Newscasts

PNS Daily Newscast - June 22, 2018 


GOP leadership puts its efforts to fix immigration on hold. Also on the Friday rundown: Florida students take their gun control message to the Midwest; and a call for renewal of the Land and Water Conservation Fund.

Daily Newscasts

Public News Service - NC: Hunger/Food/Nutrition

According to the U.S. Department of Agriculture, 32 percent of North Carolina seniors live in poverty and regularly confront almost empty food pantries. (Jewel Lake-Parish/Flickr)

RALEIGH, N.C. - The U.S. House of Representatives is expected to vote Thursday on the Agriculture and Nutrition Act of 2018, more commonly known as the Farm Bill. While the name might imply it will influence only the country's agriculture industry, the impact extends far beyond that. At stake in th

The Long family exclusively uses heirloom seeds passed down from the Eastern Band of Cherokee and does seed shares to make sure they're around for generations to come. (Long Family Farms and Gallery)

CHEROKEE, N.C. – This week's warm and sunny weather forecast in most parts of the state likely has many digging out their garden gloves and playing in the dirt. But before you head to a big-box store to purchase your seeds and plants, the state's land conservancies and family farms hope you'll

MANNA FoodBank in Asheville distributed more than 4 million pounds of fresh produce in 2016. (MANNA FoodBank)

ASHEVILLE, N.C. – Fueling the belly and the soul is the goal of a growing number of food banks in North Carolina. While traditionally shelf-stable cans and prepared meals have long been thought of as the menu of choice for people in need, organizations are working to improve the food that is a

Ridgefield Farm in Clay County, home of Brasstown Beef, is under an agricultural easement with the Mainspring Conservation Trust. (Mainspring)

BRASSTOWN, N.C. - Farmers' markets are in full swing across North Carolina, with tables full of locally-sourced produce, meats and crafts. In addition to water, sunshine and sweat equity to create the bounty of crops, land also is needed to meet the demand. That's what North Carolina's land trusts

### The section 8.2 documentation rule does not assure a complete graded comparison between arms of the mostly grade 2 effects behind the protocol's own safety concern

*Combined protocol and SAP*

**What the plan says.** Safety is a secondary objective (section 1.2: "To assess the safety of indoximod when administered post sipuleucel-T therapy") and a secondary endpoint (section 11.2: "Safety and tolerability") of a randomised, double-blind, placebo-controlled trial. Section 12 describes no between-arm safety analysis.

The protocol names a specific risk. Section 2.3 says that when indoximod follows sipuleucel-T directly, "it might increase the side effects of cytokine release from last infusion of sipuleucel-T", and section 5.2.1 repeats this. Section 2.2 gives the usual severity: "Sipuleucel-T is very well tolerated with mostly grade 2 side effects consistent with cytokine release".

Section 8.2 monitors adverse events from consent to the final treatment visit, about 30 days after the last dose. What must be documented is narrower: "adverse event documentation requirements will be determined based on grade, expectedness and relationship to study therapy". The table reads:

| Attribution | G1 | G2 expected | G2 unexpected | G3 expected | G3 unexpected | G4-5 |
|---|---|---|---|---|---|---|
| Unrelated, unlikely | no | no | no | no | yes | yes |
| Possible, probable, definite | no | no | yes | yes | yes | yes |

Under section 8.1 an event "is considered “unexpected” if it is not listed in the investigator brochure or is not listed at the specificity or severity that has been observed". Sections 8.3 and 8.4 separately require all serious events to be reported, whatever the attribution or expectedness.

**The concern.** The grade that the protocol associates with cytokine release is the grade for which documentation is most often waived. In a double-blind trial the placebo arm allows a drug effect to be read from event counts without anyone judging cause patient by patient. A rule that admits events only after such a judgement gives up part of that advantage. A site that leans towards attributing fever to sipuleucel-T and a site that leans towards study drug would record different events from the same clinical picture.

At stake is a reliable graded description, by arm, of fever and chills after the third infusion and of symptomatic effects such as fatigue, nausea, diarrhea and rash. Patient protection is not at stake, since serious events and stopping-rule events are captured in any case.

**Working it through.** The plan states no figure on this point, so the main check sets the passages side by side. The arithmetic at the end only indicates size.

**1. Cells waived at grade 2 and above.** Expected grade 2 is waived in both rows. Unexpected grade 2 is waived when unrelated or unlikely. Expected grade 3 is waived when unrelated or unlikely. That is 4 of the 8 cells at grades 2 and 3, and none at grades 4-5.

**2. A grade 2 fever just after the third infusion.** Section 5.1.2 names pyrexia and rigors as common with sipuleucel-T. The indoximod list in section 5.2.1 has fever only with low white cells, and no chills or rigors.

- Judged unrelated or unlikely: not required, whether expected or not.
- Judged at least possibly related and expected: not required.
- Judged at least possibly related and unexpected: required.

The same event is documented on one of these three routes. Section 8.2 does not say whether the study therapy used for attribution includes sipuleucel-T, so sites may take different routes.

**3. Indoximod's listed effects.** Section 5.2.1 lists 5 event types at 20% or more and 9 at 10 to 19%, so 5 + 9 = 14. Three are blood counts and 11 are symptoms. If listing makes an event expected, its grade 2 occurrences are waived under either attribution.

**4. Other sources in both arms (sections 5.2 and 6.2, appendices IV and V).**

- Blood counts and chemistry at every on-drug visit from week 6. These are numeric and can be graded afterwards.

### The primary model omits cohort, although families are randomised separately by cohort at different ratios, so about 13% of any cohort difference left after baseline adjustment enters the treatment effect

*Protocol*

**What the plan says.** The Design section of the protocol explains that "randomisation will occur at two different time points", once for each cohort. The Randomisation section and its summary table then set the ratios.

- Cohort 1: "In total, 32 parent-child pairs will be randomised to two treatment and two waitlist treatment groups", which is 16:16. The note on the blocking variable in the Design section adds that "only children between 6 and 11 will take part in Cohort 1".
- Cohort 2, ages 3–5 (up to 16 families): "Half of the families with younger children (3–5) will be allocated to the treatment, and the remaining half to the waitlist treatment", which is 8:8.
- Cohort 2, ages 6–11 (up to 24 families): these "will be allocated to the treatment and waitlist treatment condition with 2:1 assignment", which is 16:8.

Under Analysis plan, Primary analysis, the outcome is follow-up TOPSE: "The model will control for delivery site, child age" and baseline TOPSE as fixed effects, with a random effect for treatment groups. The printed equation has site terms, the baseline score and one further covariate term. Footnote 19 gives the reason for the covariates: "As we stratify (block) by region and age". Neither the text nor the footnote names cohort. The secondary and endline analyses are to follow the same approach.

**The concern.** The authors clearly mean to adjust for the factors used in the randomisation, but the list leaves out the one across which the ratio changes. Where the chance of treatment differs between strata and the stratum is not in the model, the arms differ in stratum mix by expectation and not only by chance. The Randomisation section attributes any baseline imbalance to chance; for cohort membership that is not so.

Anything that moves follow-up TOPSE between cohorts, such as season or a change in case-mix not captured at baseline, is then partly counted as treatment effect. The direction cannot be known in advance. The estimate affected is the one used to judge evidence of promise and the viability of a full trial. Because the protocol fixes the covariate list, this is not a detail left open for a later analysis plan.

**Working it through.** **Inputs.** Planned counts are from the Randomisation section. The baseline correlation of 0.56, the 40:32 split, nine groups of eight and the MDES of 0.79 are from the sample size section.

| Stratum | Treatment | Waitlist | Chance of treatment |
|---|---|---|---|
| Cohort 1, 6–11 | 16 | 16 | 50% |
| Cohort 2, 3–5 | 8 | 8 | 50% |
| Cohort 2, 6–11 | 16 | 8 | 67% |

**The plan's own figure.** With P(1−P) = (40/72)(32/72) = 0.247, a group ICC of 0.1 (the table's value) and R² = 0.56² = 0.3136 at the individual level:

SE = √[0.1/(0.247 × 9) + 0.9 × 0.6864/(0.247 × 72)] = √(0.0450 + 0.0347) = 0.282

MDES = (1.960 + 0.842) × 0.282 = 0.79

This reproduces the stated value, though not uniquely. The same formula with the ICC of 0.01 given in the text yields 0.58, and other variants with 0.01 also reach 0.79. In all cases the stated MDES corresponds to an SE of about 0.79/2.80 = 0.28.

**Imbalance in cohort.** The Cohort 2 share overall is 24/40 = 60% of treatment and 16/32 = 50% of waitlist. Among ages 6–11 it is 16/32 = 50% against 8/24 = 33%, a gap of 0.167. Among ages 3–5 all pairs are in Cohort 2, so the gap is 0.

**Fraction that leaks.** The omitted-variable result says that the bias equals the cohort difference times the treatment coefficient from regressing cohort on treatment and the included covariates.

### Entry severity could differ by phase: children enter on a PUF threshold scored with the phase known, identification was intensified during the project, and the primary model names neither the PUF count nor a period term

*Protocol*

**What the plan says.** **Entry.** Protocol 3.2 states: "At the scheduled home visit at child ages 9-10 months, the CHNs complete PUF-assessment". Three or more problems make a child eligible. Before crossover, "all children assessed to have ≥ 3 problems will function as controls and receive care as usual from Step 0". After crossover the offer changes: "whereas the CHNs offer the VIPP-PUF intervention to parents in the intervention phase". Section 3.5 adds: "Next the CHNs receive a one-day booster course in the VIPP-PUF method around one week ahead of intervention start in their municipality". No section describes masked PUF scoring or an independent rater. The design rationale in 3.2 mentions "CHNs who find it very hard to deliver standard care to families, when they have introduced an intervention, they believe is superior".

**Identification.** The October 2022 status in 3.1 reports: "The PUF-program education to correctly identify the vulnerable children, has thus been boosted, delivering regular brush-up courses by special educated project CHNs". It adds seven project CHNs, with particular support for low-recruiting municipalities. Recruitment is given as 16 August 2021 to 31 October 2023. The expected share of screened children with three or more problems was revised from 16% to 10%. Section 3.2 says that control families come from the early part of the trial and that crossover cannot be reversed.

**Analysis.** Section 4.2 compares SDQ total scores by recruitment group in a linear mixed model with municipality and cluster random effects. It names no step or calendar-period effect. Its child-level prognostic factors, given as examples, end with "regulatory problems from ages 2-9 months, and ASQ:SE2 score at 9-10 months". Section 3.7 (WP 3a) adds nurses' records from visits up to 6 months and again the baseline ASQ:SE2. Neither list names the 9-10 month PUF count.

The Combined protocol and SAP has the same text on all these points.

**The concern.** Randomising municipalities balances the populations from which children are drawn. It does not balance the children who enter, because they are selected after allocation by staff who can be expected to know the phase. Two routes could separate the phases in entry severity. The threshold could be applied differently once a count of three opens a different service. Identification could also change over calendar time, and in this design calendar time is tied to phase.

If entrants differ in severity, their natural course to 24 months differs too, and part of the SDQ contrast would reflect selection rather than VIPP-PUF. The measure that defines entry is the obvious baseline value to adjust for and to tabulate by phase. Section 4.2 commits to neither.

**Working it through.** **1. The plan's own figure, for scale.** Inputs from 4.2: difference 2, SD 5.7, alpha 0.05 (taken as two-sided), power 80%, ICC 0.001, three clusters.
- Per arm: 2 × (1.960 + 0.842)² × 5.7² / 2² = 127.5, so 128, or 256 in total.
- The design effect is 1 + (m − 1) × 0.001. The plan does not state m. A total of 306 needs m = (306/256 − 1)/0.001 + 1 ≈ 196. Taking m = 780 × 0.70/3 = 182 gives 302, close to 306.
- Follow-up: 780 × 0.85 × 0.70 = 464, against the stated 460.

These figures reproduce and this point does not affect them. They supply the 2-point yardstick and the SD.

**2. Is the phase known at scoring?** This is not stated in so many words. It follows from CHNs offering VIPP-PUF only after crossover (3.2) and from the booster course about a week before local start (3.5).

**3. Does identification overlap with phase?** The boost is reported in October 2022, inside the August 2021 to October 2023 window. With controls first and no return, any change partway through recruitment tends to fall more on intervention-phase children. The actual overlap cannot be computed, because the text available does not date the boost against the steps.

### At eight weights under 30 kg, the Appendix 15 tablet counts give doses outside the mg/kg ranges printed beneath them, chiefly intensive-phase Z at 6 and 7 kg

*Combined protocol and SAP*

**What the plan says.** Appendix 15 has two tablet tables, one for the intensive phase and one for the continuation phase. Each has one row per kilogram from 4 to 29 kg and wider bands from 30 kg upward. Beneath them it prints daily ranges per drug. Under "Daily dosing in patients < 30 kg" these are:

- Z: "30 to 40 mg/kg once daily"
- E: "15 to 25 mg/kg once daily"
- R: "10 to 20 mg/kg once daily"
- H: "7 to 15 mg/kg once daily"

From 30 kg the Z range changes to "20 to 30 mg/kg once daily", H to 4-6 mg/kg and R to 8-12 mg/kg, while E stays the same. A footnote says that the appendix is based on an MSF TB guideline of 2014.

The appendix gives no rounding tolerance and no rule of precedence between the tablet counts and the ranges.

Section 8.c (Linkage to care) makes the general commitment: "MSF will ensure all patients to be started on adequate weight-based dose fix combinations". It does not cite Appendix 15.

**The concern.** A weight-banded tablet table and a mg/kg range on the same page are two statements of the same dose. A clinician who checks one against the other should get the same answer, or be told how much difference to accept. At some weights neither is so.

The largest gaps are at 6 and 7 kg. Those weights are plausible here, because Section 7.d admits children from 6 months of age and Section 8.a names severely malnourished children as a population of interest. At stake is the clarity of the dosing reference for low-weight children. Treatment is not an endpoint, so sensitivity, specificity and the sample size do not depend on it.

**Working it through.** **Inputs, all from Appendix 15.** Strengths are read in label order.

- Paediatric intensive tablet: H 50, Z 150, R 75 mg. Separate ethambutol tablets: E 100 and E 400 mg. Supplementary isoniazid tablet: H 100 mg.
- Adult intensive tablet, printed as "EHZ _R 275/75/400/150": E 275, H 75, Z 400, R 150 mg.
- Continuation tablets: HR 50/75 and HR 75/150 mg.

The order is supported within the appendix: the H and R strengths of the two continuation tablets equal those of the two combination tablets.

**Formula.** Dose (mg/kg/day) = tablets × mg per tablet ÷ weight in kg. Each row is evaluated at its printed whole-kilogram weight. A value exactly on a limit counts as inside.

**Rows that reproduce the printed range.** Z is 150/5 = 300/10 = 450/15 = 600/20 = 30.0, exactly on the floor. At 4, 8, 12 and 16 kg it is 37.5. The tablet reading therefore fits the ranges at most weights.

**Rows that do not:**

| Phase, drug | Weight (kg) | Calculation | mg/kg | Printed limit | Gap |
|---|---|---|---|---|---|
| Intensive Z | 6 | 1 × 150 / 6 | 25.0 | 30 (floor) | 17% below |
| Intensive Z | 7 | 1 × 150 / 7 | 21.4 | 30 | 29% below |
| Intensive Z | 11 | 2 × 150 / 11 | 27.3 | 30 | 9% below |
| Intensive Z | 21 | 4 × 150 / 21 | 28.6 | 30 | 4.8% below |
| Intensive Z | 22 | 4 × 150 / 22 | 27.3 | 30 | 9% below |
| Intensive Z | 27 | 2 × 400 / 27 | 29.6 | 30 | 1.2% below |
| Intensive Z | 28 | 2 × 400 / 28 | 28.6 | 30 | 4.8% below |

New data from the U.S. Department of Agriculture indicates slightly fewer Americans are in need of food assistance, and the agency attributes the shift to an improving economy. (dodgertonskillhause/morguefile.com)

RALEIGH, N.C. – While approximately one in four North Carolinians utilizes food assistance programs at some point each year, at least some of the need for programs such as the Supplemental Nutrition Assistance Program (SNAP) is seeing a slight decrease. A report released by the U.S. Departme

North Carolina's Community Action Agencies

LILLINGTON, N.C. - With Valentine's Day just two days away, many North Carolinians are looking for ways to "show the love" to friends and family - but North Carolina's 37 community-action agencies do that 365 days a year in the communities they serve. At least 92,000 people annually receive assista

The Food Bank of the Albemarle and at least 20 other North Carolina food banks distribute venison donated from hunters across the state. (Food Bank of the Albemarle)

ELIZABETH CITY, N.C. – North Carolina has an overabundance of deer and a growing population of citizens who are food insecure. While those may sound like two unrelated problems, a program is tackling them both in an unconventional way. The Farmers and Communities Manage Deer program began

The Family Resource Center at Emma leads groups, including Motheread, which teaches the importance of reading between a mother and child. Norma Duran Brown leads the class (right). Credit: Children First/Communities in Schools

ASHEVILLE, N.C. - As many people wait for the economic recovery to benefit them, communities across the state count on family resource centers to help support parents in the form of food-and-clothing access, parent education and after school care. Since public schools touch the lives of millions

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